1
$\begingroup$

I have two probability measures $\nu_1,\nu_2$ on a measurable set $(E,\Sigma)$ and a probability measure $\mu$ on $(E \times E, \sigma(\Sigma \times \Sigma))$ with $$ \nu_1(A) = \mu(A \times E) \quad \nu_2(A) = \mu( E \times A)$$ for all $A\in \Sigma$. I would like to claim that there exist two random variables $X_i : \Omega \to E, \,i=1,2$ with $$ \mu(A \times B) = \mathbb{P}(X_1 \in A , \, X_2 \in B).$$ I found that this follows from the Daniell-Kolmogorov theorem on a polish space in the book probability thery from Bauer, Proposition 35.3. However, in this theorem one proofs it for an arbitary set of measures and not of just of simply 2. Can I drop here the requirement of a polish space and proof the existence of two such random variables?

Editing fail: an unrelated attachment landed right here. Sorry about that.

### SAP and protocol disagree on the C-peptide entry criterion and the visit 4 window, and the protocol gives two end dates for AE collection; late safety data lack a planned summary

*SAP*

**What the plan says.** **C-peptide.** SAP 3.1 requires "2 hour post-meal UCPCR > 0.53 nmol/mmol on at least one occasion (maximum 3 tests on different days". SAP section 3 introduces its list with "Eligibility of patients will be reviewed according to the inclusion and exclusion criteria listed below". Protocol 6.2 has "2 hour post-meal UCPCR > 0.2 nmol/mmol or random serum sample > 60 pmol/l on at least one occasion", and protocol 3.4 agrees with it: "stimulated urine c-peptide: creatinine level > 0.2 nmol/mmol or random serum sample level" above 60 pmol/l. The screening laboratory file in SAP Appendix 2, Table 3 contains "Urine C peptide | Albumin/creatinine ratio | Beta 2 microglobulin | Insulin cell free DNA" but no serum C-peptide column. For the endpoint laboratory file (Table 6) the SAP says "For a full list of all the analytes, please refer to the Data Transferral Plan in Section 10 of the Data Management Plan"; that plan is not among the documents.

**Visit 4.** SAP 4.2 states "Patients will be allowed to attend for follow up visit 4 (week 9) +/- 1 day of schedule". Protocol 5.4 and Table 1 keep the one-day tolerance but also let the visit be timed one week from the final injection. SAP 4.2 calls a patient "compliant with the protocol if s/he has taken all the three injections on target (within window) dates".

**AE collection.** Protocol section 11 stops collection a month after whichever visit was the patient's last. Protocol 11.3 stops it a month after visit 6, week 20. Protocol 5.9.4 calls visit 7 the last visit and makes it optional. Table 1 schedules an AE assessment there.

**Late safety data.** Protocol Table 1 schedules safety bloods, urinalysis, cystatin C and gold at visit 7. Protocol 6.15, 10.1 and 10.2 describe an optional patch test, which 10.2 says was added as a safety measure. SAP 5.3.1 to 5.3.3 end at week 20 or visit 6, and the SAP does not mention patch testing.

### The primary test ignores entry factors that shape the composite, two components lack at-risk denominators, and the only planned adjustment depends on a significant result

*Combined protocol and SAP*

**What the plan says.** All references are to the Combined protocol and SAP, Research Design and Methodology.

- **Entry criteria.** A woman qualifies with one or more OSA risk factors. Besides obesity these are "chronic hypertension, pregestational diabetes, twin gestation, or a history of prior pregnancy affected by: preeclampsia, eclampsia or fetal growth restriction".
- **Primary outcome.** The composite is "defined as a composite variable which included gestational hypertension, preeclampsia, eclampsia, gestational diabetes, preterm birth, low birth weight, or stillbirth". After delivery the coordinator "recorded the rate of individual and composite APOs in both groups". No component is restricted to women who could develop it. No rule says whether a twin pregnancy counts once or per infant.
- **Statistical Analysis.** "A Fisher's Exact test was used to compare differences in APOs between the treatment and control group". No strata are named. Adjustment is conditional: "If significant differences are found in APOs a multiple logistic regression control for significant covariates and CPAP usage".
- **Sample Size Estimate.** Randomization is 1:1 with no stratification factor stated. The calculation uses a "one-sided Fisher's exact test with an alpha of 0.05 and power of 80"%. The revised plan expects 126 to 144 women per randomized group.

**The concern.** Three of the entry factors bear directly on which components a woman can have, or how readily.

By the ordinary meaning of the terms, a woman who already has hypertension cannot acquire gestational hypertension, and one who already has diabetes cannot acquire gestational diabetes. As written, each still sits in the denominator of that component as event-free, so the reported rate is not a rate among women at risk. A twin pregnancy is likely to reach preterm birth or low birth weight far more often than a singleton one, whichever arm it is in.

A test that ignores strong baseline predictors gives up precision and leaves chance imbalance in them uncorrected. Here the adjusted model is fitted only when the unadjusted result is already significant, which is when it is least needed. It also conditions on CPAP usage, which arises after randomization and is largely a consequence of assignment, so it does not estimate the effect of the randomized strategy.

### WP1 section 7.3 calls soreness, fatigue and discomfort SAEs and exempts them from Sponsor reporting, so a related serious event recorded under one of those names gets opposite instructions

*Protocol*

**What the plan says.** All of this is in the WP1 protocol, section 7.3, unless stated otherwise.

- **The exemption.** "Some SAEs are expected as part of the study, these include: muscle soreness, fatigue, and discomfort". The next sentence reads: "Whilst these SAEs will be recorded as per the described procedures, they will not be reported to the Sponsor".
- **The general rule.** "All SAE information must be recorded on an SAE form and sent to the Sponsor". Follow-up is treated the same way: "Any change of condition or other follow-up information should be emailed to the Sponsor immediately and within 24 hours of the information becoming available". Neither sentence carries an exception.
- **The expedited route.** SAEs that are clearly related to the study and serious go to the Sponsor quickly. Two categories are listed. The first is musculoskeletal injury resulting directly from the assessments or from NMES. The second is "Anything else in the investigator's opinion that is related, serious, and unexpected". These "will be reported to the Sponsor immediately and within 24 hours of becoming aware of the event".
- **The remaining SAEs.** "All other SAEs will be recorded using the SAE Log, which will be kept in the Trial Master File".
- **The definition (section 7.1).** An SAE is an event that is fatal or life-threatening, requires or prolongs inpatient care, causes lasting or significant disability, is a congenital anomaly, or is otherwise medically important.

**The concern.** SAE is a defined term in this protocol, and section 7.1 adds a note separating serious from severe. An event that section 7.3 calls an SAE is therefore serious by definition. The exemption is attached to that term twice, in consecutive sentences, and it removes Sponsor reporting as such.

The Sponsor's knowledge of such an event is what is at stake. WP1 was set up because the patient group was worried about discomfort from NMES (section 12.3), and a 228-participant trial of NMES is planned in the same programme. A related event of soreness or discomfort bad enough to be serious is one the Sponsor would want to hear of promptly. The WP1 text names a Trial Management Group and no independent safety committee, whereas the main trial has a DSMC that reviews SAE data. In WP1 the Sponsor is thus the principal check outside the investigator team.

$\endgroup$
1
$\begingroup$

Of course, it does: consider $\Omega$ being the product space and projections being the random variables.

$\endgroup$

Your Answer

By clicking “Post Your Answer”, you agree to our terms of service, privacy policy and cookie policy

Not the answer you're looking for? Browse other questions tagged or ask your own question.